Versatile instrumentalists include Jimi Hendrix and John Coltrane in their repertoire

Visualize a string quartet with two violins, a viola and a cello. Now, hear them playing the music of Jimi Hendrix and John Coltrane. Hard to imagine, but that's what Crescent City will get when Turtle Island Quartet (TIQ) performs for the Del Norte Association for Cultural Awareness on Sunday evening in Crescent Elk Auditorium.

Winner of the 2006 and, most recently, the 2008 Grammy Award for Best Classical Crossover Album, Turtle Island has created a new niche for string quartet music, one that fuses classical virtuosity and aesthetics with American rhythms and styles of music such as rock, jazz, bluegrass and more, and a performance practice that honors both.

Turtle Island is "a unified voice that truly breaks new ground - authentic and passionate - a reflection of some of the most creative music-making today," noted renowned cellist Yo-Yo Ma.

The quartet's birth in 1985 was the result of violinist David Balakrishnan's brainstorming explorations and compositional vision while completing his master's degree program at Antioch University West. The ensuing journey has taken Turtle Island through forays into folk, bluegrass, swing, bebop, funk, RandB, new age, rock, hip-hop, as well as the music of Latin America and India, compiling a repertoire consisting of hundreds of ingenious arrangements and originals.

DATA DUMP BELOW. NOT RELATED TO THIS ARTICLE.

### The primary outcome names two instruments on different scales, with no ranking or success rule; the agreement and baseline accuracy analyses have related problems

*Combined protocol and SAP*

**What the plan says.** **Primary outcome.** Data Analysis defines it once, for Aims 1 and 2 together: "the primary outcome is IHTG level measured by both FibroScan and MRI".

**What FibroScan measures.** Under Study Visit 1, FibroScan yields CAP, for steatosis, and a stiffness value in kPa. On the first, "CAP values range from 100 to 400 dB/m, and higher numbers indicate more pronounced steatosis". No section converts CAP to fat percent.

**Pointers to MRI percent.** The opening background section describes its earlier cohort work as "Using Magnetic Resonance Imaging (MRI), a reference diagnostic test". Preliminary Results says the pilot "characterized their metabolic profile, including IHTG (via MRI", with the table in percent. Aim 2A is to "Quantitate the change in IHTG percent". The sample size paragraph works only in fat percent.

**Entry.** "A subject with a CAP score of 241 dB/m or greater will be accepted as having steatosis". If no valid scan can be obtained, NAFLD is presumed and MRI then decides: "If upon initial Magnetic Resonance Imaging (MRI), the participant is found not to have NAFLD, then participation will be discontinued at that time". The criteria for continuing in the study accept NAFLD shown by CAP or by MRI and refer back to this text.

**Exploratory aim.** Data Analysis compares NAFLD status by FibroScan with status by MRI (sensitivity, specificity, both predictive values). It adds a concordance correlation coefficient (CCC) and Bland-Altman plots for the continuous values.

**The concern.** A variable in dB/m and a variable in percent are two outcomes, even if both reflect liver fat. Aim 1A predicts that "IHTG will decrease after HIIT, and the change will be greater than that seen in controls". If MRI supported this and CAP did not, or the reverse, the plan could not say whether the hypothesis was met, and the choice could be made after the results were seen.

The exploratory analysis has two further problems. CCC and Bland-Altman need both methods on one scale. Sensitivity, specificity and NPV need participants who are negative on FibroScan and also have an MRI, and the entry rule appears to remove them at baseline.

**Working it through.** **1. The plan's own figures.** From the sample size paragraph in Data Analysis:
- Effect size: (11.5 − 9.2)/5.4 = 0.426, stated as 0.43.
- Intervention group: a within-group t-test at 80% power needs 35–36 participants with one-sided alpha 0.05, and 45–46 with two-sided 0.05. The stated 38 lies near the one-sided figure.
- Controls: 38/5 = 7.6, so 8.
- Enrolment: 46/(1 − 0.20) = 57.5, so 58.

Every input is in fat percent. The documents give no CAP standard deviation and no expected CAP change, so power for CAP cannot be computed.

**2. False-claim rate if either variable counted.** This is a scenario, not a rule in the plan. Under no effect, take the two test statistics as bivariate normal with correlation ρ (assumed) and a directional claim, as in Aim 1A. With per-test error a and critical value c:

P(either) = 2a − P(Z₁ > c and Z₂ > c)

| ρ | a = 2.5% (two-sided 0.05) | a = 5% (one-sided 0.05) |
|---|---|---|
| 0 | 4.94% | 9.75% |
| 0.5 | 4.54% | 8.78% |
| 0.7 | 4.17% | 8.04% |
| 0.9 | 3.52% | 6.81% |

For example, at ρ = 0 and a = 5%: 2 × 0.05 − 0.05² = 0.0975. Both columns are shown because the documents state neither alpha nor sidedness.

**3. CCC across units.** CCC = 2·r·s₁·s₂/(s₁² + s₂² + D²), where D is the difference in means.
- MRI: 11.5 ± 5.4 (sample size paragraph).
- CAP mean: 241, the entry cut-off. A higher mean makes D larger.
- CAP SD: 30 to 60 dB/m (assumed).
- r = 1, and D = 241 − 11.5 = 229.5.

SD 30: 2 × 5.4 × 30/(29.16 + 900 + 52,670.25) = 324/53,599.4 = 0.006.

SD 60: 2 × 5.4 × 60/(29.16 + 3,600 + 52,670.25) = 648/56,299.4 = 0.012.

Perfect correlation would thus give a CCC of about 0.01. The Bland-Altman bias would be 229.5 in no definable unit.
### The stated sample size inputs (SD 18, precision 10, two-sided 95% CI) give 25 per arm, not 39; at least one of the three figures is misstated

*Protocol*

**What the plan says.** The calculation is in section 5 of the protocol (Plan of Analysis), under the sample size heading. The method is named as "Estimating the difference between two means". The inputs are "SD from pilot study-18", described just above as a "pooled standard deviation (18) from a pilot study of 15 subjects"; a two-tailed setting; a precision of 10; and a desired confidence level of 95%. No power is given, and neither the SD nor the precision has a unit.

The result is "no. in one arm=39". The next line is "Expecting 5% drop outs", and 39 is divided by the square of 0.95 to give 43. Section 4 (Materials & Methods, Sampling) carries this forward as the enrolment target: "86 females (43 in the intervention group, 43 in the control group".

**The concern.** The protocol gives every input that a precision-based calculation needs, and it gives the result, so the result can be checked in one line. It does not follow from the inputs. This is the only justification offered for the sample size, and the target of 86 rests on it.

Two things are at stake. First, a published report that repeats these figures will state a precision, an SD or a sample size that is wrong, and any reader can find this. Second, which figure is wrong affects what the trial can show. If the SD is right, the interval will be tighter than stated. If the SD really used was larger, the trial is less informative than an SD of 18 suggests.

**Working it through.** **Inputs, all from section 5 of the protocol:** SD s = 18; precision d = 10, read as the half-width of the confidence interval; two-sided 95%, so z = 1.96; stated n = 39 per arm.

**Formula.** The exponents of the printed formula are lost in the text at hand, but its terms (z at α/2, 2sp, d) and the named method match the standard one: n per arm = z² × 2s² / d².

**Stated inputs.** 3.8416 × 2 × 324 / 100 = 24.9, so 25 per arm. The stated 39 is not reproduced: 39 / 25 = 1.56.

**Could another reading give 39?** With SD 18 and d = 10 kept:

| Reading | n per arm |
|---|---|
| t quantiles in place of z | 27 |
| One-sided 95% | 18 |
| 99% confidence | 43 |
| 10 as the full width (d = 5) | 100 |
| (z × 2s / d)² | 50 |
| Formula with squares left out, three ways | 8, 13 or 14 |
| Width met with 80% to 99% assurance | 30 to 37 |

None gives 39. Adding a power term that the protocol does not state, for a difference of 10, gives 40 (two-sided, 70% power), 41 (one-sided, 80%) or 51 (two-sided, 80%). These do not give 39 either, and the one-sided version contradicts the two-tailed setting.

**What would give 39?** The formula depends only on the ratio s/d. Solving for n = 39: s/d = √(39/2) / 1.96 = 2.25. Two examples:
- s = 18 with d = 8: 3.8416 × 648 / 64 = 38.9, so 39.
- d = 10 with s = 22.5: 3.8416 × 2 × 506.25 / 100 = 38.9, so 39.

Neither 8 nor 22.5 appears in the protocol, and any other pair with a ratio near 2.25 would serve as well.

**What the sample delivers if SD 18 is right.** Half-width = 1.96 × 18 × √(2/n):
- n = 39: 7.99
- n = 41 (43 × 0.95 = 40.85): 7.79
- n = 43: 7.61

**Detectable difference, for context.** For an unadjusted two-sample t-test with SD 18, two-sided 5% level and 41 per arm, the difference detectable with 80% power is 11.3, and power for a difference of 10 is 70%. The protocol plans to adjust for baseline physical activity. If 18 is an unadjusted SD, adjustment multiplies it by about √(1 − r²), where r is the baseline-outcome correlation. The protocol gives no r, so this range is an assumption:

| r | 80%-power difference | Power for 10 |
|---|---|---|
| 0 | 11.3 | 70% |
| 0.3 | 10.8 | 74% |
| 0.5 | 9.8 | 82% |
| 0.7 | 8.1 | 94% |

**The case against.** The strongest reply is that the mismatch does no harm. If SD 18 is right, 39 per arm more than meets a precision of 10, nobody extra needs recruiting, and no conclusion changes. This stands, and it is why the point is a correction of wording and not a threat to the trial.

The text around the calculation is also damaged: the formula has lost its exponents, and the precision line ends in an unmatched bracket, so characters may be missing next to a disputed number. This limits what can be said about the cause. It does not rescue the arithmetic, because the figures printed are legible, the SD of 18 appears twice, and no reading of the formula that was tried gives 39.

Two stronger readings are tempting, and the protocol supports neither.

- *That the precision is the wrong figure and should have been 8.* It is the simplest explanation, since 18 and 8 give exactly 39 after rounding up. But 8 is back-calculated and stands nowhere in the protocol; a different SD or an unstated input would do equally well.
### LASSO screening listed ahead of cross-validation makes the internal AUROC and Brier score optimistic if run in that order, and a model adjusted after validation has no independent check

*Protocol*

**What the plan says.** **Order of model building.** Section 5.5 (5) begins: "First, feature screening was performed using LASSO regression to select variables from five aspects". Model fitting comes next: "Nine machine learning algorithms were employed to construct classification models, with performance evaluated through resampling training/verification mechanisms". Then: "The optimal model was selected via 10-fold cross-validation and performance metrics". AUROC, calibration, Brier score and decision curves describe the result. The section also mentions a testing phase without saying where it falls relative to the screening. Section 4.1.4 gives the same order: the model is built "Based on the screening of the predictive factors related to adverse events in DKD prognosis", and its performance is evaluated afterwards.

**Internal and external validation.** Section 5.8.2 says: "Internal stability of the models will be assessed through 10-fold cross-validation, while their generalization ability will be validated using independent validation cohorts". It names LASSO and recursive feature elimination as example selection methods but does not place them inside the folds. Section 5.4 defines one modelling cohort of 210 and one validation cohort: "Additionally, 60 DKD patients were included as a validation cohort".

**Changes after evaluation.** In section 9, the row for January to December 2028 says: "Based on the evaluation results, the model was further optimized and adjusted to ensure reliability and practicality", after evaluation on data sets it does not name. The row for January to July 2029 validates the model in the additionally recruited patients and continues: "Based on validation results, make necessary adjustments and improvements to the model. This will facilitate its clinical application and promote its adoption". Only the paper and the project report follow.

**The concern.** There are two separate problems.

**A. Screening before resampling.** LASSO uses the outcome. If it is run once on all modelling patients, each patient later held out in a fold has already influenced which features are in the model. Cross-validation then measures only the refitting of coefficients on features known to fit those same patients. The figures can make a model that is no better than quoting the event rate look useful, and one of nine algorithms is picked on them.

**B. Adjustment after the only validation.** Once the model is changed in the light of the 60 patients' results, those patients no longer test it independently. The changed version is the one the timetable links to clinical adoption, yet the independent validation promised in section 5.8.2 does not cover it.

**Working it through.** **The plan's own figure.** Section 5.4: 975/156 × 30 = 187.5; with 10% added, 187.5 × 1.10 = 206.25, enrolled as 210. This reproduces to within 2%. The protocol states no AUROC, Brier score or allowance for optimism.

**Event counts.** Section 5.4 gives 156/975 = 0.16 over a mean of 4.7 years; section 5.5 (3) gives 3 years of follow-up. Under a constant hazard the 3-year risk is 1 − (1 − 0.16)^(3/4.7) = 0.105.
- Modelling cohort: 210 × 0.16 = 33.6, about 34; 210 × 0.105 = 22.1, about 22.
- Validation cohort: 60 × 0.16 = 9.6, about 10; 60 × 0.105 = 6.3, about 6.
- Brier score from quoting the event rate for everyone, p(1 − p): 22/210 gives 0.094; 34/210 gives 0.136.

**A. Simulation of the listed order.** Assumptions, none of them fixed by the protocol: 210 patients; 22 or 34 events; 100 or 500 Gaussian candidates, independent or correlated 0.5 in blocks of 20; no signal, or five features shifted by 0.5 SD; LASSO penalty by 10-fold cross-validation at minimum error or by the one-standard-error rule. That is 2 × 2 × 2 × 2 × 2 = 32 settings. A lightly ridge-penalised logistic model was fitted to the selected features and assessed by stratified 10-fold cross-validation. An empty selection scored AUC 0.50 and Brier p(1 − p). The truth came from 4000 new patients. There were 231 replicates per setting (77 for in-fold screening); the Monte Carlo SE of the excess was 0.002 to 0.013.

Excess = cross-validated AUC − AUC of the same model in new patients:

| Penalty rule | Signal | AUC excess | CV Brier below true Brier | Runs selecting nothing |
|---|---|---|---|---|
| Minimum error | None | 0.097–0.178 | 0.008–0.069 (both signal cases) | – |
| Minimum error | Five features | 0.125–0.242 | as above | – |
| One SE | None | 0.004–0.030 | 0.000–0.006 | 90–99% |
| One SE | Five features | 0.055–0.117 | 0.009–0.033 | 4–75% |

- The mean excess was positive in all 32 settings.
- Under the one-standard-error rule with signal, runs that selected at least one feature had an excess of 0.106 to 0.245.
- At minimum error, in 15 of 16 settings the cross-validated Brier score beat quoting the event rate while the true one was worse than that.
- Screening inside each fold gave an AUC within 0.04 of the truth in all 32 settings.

In its Crescent City appearance, Turtle Island will perform a program called "Have You Ever Been ..." featuring the music and styles of two pioneering giants: Jimi Hendrix and John Coltrane.

Another unique facet of Turtle Island is its revival of improvisational and compositional chamber traditions that have not been explored by string players for nearly 200 years.

At the time of Haydn's creation of the string quartet format, musicians were more akin to the saxophonists and keyboard masters of today's jazz and pop world - that is, they were improvisers, composers and arrangers.

Each Turtle Island member is accomplished in these areas of expertise, as well as having extensive conservatory training as instrumentalists.

In addition to Balakrishnan, the quartet features Mateusz Smoczynski on violin, Mark Summer on cello and Benjamin Von Gutzeit on viola. The group has "the ability to create the best jazz, rock, bluegrass and the rest in sonorities that are rich, transparent, balanced and blessedly lightly amplified," wrote The Washington Post.

Turtle Island Quartet has more than a dozen recordings on labels such as Windham Hill, Chandos, Koch and Telarc, soundtracks for major motion pictures and TV and radio credits such as the "Today Show," "All Things Considered," "Prairie Home Companion" and "Morning Edition," as well as feature articles in People and Newsweek magazines.

Turtle Island has collaborated with famed artists such as Paquito D'Rivera, Stefon Harris, Leo Kottke, The Manhattan Transfer, Billy Taylor, Kenny Barron, Ramsey Lewis, the Ying Quartet and the Parsons Dance Company, among others.

The performance series of the nonprofit DNACA is made possible by its underwriters: Caldwell and Sund Family Trust, Lodolini Family, Bill and Kathy Maffett, Physicians of Sutter Coast Hospital Fund, Gene and Carol Schach, Smith River Rancheria, Sutter Coast Hospital and Wild Rivers Community Foundation.

DNACA is also a state/local partner, funded in part by the California Arts Council, a state agency and the National Endowment for the Arts, a federal agency.

Holly O. Austin is executive director of the Del Norte Association for Cultural Awareness.